MT. VERNON — The Jefferson County Historical Society will host a special lecture/concert on Illinois folk music at 2 p.m. Feb. 22 at the Historical Village in Mt. Vernon.
All are invited to attend the free program, which will feature Illinois Humanities Council Road Scholar Bucky Halker.
Halker will discuss the history of folk music in Illinois, from the early 19th Century all the way through to the folk revival of the 1950s. He will also play some folk songs for the audience.
The presentation is being made possible through a partnership between the Historical Society and the Illinois Humanities Council’s Road Scholars Speakers Bureau.
“It’s combining something like the humanities with an element of fun,”
said Mallory Laurel, program coordinator for the IHC. “I think the fun comes in with that curiosity.”
The IHC Road Scholars Speakers Bureau arranges for writers, poets, historians and living history actors to give lectures for nonprofit organizations across the state. The nonprofits pay the IHC a modest processing fee to be able to host one of the speakers.
In many cases, nonprofit organizations have a very limited operational budget and wouldn’t be able to afford one of these speakers if they tried to book them independently, Laurel said.
“At the end of the day, this program is for those organizations that want to build an audience, but they don’t have the budget to develop a program to bring in that audience,” Laurel said. “We make it possible for them to begin to build an audience.”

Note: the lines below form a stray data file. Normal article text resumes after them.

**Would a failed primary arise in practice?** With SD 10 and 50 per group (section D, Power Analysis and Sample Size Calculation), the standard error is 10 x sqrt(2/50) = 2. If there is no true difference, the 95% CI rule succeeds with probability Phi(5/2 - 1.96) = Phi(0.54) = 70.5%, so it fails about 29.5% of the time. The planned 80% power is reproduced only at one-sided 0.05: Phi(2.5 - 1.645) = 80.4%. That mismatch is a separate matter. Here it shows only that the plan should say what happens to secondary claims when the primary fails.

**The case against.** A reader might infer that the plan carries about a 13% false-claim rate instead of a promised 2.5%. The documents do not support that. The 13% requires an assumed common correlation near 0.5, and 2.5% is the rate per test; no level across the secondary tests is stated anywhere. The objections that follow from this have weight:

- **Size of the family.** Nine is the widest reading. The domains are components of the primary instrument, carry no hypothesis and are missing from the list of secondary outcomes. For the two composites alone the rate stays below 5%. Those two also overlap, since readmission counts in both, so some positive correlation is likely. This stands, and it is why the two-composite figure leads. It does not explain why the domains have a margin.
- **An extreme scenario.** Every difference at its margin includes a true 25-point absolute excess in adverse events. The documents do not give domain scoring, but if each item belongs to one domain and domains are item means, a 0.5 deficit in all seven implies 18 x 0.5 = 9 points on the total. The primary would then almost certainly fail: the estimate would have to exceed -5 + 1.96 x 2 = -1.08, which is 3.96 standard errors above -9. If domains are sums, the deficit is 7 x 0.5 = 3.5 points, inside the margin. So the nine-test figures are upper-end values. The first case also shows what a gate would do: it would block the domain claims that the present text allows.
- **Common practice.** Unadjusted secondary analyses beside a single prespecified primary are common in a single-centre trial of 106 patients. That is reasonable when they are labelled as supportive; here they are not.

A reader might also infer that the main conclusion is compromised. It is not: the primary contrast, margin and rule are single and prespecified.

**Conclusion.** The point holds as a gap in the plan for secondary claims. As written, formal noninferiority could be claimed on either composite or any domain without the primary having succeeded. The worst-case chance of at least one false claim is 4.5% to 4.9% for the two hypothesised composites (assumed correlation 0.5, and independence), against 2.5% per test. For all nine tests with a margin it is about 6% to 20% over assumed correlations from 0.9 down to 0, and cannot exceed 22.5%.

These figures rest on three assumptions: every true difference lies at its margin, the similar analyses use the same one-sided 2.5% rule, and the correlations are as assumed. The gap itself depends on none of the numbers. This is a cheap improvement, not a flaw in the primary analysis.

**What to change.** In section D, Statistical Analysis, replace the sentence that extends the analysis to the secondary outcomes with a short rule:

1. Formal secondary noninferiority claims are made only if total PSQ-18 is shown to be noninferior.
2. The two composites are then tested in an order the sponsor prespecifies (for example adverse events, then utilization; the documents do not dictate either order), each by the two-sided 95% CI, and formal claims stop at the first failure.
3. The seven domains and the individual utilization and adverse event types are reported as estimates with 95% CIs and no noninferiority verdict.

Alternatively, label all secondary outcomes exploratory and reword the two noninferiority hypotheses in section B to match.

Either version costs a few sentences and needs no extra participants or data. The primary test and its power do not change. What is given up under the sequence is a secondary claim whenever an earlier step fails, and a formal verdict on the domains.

Halker’s lecture is entitled “Goin’ Down to Cairo: Folksongs in the Land of Lincoln.”
It will focus on the wide range of folk music that has been produced in Illinois, including historical ballads, labor anthems, early country songs and dance tunes.
Halker is a long-time collector of folk music and the producer-scholar for the CD documentary series, “Folksongs of Illinois, Volumes 1-5,” states a Historical Society news release.
Laurel said the IHC arranges lectures on a number of different topics, including history, culture, literature, music, politics, law, science and many others.
One of the most popular IHC presentations is on Civil War field embalming, Laurel said.
Each speaker in the program has a deep passion for their subject matter, which ends up being contagious for the audience, Laurel said.
“You’re able to discover new things that you hadn’t previously thought about or explored,” Laurel said.
Laurel said the Road Scholars program has been providing speakers for more than 15 years.
For more information on the Halker lecture Feb. 22, visit www.jchs.mvn.net, or call the Historical Society office at 246-0033.